QT Interval Duration and Dispersion in Children and Adolescents Treated With Ziprasidone
J Clin Psychiatry 2011;72(6):854-860
© Copyright 2015 Physicians Postgraduate Press, Inc.
Purchase This PDF for $40.00
If you are not a paid subscriber, you may purchase the PDF.
(You'll need the free Adobe Acrobat Reader.)
Receive immediate full-text access to JCP. You can subscribe to JCP online-only ($86) or print + online ($156 individual).
With your subscription, receive a free PDF collection of the NCDEU Festschrift articles. Hurry! This offer ends December 31, 2011.
If you are a paid subscriber to JCP and do not yet have a username and password, activate your subscription now.
As a paid subscriber who has activated your subscription, you have access to the HTML and PDF versions of this item.
Click here to login.
Did you forget your password?
Still can't log in? Contact the Circulation Department at 1-800-489-1001 x4 or send email
Objective: To assess the incidence of symptoms (palpitations, syncope) and electrocardiographic signs (increased QT duration and dispersion) of an increased risk of torsades de pointes in youth treated with ziprasidone.
Method: Data for this study were collected as part of a prospective, observational, mixed inpatient and outpatient cohort study of youth who were administered antipsychotic treatment for the first time. For this study, we focus on 29 patients (mean ± SD age 15.3 ± 2.9 years) receiving ziprasidone (112.8 ± 50.6 mg/d; range, 20–240) for 99.3 ± 108.7 days. All patients had normal electrocardiograms (ECGs) and no serious medical illness at baseline. Patients had a mean of 2.7 ± 1.3 (median = 3; range, 1–7; total = 49) follow-up ECGs performed monthly for 3 months and every 3 months thereafter, with concurrent blood ziprasidone level measurements. Heart rate–corrected QT interval (QTc) duration and dispersion were measured manually in ≥ 6 ECG leads. QTc > 450-millisecond or ≥ 60-millisecond increase and QTc dispersion > 100 milliseconds were considered abnormal. The study was conducted from December 2001 to September 2007.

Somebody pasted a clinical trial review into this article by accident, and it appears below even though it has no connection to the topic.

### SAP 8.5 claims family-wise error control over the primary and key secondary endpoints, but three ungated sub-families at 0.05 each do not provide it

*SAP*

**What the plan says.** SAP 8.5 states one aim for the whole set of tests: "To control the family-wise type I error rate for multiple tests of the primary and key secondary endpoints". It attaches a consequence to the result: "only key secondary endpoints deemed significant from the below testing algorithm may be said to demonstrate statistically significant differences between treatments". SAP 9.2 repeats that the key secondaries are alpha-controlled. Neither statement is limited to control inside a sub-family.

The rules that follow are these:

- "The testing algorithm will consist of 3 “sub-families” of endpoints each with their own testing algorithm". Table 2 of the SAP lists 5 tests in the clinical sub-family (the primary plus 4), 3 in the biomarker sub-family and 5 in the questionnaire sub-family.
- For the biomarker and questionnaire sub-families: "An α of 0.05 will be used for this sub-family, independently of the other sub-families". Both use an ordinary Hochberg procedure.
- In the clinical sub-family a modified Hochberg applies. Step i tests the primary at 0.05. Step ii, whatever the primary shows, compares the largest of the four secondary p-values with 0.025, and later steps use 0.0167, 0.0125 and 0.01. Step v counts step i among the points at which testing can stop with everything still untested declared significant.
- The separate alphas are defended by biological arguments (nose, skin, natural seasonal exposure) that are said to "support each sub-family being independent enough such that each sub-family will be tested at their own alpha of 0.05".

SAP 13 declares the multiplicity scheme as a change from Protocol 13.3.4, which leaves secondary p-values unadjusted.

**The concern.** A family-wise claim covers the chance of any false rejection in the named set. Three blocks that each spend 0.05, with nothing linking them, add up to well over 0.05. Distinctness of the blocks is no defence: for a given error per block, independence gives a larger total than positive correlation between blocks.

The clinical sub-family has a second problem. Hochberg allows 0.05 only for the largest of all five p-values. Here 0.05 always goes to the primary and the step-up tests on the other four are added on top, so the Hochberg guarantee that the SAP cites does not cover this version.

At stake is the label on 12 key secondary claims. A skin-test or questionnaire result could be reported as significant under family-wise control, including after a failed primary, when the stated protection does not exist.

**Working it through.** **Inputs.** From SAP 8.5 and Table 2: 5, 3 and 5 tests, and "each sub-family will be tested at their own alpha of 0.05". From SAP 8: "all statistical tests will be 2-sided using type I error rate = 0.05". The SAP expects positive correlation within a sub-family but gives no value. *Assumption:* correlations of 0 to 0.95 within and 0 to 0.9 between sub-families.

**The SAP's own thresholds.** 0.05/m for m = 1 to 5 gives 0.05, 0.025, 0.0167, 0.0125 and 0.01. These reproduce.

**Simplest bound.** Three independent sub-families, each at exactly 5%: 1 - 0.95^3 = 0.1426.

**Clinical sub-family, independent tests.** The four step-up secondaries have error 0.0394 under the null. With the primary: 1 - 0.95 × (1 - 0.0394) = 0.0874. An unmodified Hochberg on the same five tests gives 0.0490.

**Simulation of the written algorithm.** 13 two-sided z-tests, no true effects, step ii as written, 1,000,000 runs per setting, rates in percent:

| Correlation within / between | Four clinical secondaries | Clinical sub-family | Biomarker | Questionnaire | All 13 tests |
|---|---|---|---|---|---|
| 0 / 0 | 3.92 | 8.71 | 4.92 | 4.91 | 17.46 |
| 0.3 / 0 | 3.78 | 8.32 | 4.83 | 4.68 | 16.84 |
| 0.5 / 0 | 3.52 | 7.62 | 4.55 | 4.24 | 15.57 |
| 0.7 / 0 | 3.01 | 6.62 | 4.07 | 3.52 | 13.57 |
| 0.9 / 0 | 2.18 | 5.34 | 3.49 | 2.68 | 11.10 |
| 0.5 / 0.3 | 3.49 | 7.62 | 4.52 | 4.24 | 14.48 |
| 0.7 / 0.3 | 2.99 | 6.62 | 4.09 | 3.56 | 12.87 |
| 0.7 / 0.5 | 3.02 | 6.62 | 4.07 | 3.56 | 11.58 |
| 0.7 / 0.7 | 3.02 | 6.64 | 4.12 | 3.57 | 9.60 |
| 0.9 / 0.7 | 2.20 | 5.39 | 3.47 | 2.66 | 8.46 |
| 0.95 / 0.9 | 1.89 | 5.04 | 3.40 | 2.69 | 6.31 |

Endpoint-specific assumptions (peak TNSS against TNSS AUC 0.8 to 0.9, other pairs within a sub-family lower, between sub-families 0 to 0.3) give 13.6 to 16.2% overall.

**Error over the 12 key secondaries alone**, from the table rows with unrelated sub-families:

Results: No patient reported syncope or symptomatic arrhythmias. Seven patients (24.1%) developed ECG abnormalities; 5 had peak QTc durations > 450 milliseconds, and 2 had peak QTc dispersion > 100 milliseconds. The baseline-to-peak QTc duration increased by 22.9 ± 21 milliseconds (P < .0001). The baseline-to-peak QTc dispersion increased by 6.1 ± 31.4 milliseconds (P = .30). The peak QTc duration and dispersion occurred after 47.6 ± 46.0 and 60.4 ± 73.2 treatment days, respectively. Baseline-to-peak QTc duration and dispersion changes were not correlated with ziprasidone dose (P = .65) or plasma levels (P = .50).
Conclusions: Ziprasidone was associated with a dose- and level-independent, significant prolongation of QTc duration in one-quarter of youth. However, prolongation of QTc dispersion was nonsignificant, and no patient experienced concomitant abnormal prolongation of both QTc duration and QTc dispersion. The dissociation between prolonged QTc duration and dispersion suggests low arrhythmogenic potential in youth with normal baseline ECGs.
J Clin Psychiatry
Submitted: January 20, 2010; accepted June 3, 2010.
Online ahead of print: March 8, 2011 (doi:10.4088/JCP.10m05990yel).
Corresponding author: Peter Manu, MD, Zucker Hillside Hospital, 75-59 263rd St, Glen Oaks, NY 11004 (email@example.com).